Congressional Term Limits Might Break Congress

The recent death of the long-serving California senator Dianne Feinstein at age 90 has raised, once again, the issue of congressional term limits.

It’s understandable. The median age in the United States Senate is 65, and the median age in the House of Representatives is about 58. The current Congress, the 118th, is the third oldest since 1789, with the second-oldest Senate and the third-oldest House. There are members of Congress, like Senator Chuck Grassley of Iowa, who have held their seats since the 1980s.

It’s no wonder, then, that when asked, a large majority of Americans consistently say they want term limits for Congress. Just last month, in fact, Representative Ro Khanna of California announced a political reform bill that would institute 12-year term limits for members of Congress and 18-year term limits for Supreme Court justices.

I think it makes sense to have term limits for the federal judiciary, since these are unelected officials who are intentionally insulated from public opinion. But for a few reasons, I think enthusiasm for congressional term limits is misplaced, even as — like many Americans — I would prefer if Congress were a little younger than it is.

First, term limits violate the basic democratic principle that voters should be allowed to choose their representatives. If the people of a state or district believe that a lawmaker has represented and will continue to represent their interests in the legislature, they should have every right to elect him or her to office for as long as they like.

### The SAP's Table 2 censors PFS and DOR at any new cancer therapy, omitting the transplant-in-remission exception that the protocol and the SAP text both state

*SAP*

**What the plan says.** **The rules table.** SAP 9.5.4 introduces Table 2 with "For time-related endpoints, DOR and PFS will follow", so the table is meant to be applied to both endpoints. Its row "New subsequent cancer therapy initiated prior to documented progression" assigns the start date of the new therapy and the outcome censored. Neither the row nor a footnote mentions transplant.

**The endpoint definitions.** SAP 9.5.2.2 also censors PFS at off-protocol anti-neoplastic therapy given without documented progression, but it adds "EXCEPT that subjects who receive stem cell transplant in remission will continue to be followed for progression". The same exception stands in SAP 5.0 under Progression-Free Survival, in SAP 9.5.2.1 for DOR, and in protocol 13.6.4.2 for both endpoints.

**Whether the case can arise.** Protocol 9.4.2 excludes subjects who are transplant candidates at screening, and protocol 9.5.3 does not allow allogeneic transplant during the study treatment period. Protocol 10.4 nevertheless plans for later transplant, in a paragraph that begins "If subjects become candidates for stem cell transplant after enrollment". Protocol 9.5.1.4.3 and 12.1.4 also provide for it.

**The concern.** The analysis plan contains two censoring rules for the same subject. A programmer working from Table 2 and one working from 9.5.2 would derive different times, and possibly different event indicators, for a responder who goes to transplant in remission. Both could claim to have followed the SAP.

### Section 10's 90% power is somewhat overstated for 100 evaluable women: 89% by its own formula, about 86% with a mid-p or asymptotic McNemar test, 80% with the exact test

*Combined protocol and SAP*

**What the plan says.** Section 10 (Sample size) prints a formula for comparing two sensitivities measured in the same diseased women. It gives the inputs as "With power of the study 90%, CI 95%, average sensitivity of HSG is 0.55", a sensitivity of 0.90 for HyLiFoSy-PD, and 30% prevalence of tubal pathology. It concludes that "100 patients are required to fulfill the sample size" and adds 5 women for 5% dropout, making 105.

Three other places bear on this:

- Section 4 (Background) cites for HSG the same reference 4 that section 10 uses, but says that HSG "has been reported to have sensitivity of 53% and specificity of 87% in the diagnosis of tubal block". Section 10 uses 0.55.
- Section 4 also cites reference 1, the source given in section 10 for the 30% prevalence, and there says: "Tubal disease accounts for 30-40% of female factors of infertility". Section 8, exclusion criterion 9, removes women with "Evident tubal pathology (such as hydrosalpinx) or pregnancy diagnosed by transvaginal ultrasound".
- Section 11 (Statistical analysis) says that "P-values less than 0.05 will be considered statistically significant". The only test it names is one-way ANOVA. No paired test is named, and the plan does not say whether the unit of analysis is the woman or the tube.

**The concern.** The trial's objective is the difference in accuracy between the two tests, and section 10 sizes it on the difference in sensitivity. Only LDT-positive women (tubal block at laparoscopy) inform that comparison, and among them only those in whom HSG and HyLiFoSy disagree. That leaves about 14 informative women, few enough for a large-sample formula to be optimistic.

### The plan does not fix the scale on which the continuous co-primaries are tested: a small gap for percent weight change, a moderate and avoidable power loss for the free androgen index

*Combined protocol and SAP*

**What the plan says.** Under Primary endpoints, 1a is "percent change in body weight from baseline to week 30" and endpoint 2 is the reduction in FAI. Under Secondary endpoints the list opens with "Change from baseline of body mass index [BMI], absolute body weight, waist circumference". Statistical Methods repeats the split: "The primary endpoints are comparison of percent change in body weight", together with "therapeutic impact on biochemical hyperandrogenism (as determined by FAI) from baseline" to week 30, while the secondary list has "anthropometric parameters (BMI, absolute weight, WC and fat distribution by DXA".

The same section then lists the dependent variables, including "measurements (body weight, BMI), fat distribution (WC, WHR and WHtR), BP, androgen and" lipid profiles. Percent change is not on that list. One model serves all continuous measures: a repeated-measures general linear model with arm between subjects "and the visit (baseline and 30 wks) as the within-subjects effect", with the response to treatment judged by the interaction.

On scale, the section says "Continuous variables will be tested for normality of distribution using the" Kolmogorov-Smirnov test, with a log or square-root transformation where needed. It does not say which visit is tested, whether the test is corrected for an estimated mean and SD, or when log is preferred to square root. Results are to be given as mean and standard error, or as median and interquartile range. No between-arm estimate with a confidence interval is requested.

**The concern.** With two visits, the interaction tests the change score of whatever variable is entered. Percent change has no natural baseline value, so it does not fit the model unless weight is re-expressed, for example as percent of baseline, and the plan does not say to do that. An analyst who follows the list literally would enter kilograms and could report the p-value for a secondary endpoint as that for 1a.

Second, and related to the first point, is the fact that term limits do not discriminate between effective and ineffective lawmakers. Term limits would, by design, force competent, conscientious and talented legislators out of office, depriving the legislature of their skill for no reason other than a knee-jerk distaste for long-serving lawmakers.

Which leads us to our third point: Term limits reduce congressional capacity and destroy any incentive that might exist for a lawmaker to develop policy or procedural expertise. It’s easy to forget at a moment when some of our most prominent lawmakers are little more than influencers, but legislating is real work that demands actual expertise. Any elected official who hopes to do anything serious must build relationships with other members, as well as learn the ins and outs of writing laws. This takes time, the same way that expertise in any profession takes time.

To deprive a legislature of expertise and knowledge is to create a vacuum that will be filled, since the legislature still needs to legislate. In states where term limits exist, the executive bureaucracy tends to wield greater influence over policy than the public’s elected representatives. So do lobbyists and interest groups, who simply have more time to build their own expertise. They, rather than lawmakers, become the stewards of institutional knowledge.

Term limits are a good way to create the appearance of change. They are also a good way to weaken a legislature. They are not a good way to solve the problem of political competition, which is what their proponents seem to want most.